In the Colca Valley, as in the whole Andean region of Peru, the tradition of textil manufacture always held a very high place in the artisan world. This ability originated in remote prehispanic times when cloth was the most important artistic and symbolic expression of the society. They continued to weave during the Viceroyalty and also during the Republic. Many of these carpets, tapestries, ornaments and clothes have been destroyed by use or have been taken from the valley. But in more than one presbitery we can still find the remains of colored carpets of very large dimensions (sometimes very deteriorated) which formerly decorated them with splendor. We find them from the 18th century on in villages such as Maca, Chivay, Lari, Tuti and Canocota, where we can still recognize the traditional design of the two headed eagle of the Habsburgs, woven at a time when that dynasty had already abandoned the royal throne of Spain.
With the advent of the Republic and the transformation of the social system, the habits of the population with respect to artistic creation also changed. The system of caciqueship disappeared, and as a consequence the artistic patronage channeled through the "curacas". This meant the end of colonial religious art. But in exchange it opened the way to the direct plastic expression of the popular classes. Works of art continued to be offered to the church and to the saints who protected the pastoral and agricultural life, but they expressed more and more clearly the world of the beliefs and stereotyped forms of their new patrons.
Thus from this time date the retables with paintings of popular expression, such as at Pinchollo and Callalli, and many other creations which reveal the liberation of a new sensibility, such as the painted door of the baptistery at Pinchollo, the great flowers of which seem taken from an Ayacuchan retable.
Carpets, chasubles and brocade ornaments of a new design, incised and embossed tin work, which replaced the old works of the goldsmiths, images of "San Isidro Labrador" with his yoked oxen, torches and wood carvings with a strange, mysterious look, and articles of domestic-ritual use, such as ceramics and "queros" (a kind of wooden ceremonial vase) invade the artistic ambiance of the 19th century. Finally, at the beginning of our century, the arrival of the sewing machine renewed the aesthetic and social expression of women's clothing. Thus with the aid of a modern implement, the people of the region returned to the most ancient Andean traditions which considered clothing the work of art par excellence, as the immortal embroideries of Paracas and the exceptional cloth of the Tiahuanaco culture reveal.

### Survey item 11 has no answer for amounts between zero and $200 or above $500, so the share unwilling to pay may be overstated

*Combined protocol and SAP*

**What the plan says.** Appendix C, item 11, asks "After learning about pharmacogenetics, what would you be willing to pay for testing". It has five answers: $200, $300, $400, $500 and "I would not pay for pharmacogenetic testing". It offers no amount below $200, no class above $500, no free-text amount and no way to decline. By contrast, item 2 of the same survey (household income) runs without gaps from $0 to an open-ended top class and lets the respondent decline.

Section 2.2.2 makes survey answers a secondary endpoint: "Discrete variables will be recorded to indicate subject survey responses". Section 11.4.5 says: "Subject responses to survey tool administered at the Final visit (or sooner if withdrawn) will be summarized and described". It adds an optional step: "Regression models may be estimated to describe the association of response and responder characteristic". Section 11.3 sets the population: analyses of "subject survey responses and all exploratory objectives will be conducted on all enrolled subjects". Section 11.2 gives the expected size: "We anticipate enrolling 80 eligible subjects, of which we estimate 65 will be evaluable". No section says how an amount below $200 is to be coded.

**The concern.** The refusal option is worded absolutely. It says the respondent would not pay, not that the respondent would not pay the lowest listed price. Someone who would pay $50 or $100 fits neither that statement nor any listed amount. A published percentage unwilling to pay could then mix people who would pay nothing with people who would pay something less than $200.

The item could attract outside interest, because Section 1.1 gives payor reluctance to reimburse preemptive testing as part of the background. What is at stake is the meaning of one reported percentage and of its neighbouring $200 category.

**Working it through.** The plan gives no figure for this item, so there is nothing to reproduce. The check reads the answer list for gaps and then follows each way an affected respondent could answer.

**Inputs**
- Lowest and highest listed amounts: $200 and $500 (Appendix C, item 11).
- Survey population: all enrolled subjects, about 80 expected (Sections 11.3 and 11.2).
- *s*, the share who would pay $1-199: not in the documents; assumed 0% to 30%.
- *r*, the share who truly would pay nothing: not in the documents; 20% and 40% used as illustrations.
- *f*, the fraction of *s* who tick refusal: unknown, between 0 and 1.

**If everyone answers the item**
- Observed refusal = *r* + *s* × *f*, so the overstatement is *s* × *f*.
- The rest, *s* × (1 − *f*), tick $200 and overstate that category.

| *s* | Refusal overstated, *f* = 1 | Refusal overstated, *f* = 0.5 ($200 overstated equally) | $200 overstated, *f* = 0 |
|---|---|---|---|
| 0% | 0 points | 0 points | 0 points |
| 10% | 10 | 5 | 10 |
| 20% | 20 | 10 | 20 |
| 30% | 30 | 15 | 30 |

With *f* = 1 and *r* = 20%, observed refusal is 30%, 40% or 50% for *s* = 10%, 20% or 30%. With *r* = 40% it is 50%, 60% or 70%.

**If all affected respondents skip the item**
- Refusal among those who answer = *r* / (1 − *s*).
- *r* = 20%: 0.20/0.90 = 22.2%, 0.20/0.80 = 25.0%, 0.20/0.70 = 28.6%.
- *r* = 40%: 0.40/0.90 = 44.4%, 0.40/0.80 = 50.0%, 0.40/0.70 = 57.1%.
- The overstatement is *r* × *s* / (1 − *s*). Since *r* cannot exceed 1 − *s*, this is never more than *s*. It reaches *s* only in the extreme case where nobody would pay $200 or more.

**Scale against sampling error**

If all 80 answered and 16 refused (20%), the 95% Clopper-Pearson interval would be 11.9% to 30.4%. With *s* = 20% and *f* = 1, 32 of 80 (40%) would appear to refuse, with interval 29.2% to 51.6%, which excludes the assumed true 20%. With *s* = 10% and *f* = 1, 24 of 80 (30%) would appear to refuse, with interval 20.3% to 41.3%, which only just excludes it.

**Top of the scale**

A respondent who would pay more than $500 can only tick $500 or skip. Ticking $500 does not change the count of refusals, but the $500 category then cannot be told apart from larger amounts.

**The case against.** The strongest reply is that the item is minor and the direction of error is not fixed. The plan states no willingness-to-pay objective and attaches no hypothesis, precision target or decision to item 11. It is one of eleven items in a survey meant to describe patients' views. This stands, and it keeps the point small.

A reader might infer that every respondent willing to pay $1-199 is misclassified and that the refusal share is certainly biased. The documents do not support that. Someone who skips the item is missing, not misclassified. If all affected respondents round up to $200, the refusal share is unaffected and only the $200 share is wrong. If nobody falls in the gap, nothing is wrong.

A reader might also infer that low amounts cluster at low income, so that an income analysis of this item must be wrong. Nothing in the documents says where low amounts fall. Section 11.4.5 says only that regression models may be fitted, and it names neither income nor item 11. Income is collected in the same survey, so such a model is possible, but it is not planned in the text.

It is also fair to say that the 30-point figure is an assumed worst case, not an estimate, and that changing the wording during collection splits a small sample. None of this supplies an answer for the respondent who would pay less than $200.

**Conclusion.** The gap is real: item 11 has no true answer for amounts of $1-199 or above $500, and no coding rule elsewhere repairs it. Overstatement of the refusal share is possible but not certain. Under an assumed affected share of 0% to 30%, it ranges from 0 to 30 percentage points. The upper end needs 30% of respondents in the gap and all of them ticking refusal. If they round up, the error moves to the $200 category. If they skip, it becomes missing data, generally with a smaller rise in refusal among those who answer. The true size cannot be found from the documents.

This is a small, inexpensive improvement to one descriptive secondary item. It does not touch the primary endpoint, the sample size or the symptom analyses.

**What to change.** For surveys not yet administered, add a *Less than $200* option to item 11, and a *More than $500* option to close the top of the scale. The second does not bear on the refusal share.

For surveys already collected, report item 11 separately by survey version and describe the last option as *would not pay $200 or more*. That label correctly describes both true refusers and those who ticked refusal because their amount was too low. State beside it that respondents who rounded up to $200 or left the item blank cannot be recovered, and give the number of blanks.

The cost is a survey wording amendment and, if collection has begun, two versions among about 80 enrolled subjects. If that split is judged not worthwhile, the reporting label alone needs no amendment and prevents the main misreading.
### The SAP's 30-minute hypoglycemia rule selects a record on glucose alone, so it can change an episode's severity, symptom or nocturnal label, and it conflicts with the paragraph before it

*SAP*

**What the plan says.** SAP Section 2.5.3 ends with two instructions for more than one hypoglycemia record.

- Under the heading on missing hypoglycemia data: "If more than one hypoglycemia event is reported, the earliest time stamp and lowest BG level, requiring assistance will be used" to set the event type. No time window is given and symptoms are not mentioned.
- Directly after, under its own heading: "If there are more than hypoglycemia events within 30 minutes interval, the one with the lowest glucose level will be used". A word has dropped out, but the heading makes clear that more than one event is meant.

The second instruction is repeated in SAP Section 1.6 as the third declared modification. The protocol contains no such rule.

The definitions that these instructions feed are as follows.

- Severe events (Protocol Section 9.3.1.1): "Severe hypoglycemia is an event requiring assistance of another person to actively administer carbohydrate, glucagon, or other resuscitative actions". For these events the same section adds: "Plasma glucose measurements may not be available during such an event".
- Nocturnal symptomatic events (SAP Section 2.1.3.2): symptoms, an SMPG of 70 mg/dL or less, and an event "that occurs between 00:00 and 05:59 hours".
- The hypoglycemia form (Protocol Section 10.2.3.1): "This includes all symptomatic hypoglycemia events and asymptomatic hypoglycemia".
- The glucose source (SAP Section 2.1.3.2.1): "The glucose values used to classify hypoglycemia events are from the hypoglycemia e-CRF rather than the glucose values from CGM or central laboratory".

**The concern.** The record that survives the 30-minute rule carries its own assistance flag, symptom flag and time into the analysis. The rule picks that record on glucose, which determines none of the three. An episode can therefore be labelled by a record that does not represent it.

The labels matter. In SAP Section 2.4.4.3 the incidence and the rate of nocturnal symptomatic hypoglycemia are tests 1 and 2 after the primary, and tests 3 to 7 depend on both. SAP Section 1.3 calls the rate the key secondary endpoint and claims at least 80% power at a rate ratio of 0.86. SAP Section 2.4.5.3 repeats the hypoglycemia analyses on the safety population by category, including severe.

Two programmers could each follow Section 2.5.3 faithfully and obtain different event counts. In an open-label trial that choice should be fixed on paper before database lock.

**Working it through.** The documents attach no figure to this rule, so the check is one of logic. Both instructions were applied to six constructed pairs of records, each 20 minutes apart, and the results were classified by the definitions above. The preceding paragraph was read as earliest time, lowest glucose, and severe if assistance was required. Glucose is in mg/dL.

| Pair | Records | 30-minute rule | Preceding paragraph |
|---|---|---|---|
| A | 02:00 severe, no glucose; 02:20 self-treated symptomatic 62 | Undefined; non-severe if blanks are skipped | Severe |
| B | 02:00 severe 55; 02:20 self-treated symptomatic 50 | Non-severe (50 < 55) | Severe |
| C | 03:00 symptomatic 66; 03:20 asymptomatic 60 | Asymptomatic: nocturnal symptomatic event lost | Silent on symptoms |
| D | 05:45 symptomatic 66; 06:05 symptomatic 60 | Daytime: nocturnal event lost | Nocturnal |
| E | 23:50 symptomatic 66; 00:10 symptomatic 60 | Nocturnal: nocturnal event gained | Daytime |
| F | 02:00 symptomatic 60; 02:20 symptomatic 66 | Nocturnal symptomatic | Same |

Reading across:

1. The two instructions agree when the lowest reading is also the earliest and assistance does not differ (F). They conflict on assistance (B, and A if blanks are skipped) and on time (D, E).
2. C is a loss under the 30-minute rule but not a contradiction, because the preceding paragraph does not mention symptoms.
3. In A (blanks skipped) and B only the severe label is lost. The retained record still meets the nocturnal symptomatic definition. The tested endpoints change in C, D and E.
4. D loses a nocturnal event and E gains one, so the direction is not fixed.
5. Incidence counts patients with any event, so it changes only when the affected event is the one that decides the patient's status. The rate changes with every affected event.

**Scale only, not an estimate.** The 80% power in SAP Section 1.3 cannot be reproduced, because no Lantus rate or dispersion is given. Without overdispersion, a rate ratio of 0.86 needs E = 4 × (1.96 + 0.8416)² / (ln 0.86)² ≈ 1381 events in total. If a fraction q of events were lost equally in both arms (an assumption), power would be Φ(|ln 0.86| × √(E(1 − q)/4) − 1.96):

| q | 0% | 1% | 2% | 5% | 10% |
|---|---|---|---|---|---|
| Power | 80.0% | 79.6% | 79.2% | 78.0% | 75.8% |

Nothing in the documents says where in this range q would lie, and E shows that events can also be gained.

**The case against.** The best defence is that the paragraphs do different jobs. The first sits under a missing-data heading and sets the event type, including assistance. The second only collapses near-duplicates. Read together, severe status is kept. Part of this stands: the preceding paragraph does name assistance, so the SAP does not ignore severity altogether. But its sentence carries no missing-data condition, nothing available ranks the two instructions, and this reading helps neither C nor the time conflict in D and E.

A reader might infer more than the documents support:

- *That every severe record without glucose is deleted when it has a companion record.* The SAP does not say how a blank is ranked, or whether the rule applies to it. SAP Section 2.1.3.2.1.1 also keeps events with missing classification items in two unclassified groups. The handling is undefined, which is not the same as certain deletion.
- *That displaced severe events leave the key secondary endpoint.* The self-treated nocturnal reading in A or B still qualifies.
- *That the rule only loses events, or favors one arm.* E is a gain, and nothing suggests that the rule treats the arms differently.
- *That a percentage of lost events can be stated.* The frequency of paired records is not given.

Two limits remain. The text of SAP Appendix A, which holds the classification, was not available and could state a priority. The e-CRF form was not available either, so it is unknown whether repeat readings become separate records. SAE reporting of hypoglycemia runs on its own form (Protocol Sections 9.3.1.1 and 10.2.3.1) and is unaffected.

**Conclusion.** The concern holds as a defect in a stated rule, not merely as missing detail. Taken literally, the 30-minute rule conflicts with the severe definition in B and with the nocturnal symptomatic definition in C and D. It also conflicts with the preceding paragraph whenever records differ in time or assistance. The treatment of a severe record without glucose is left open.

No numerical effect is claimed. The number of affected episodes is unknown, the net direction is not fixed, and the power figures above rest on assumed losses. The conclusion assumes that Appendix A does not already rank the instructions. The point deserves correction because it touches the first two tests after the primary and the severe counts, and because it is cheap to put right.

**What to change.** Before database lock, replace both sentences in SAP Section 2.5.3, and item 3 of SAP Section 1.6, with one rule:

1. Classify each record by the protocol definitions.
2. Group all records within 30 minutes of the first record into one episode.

Note: The data presented in this work result from research conducted in the Colca Valley by the author in collaboration with Dr. Alejandro Malaga and the PROBAC team of the National Universities of San Marcos and San Agustin. This project was under the auspices of the Bishop of Arequipa and the Ford Foundation.
As far as the history of the architecture is concerned, some of the documentary information has been taken from an excellent book of recent publication: R. Gutiérrez, C. Esteras and A. Malaga: The Colca Valley: Five Centuries of Architecture and Urbanism. Buenos Aires, 1986.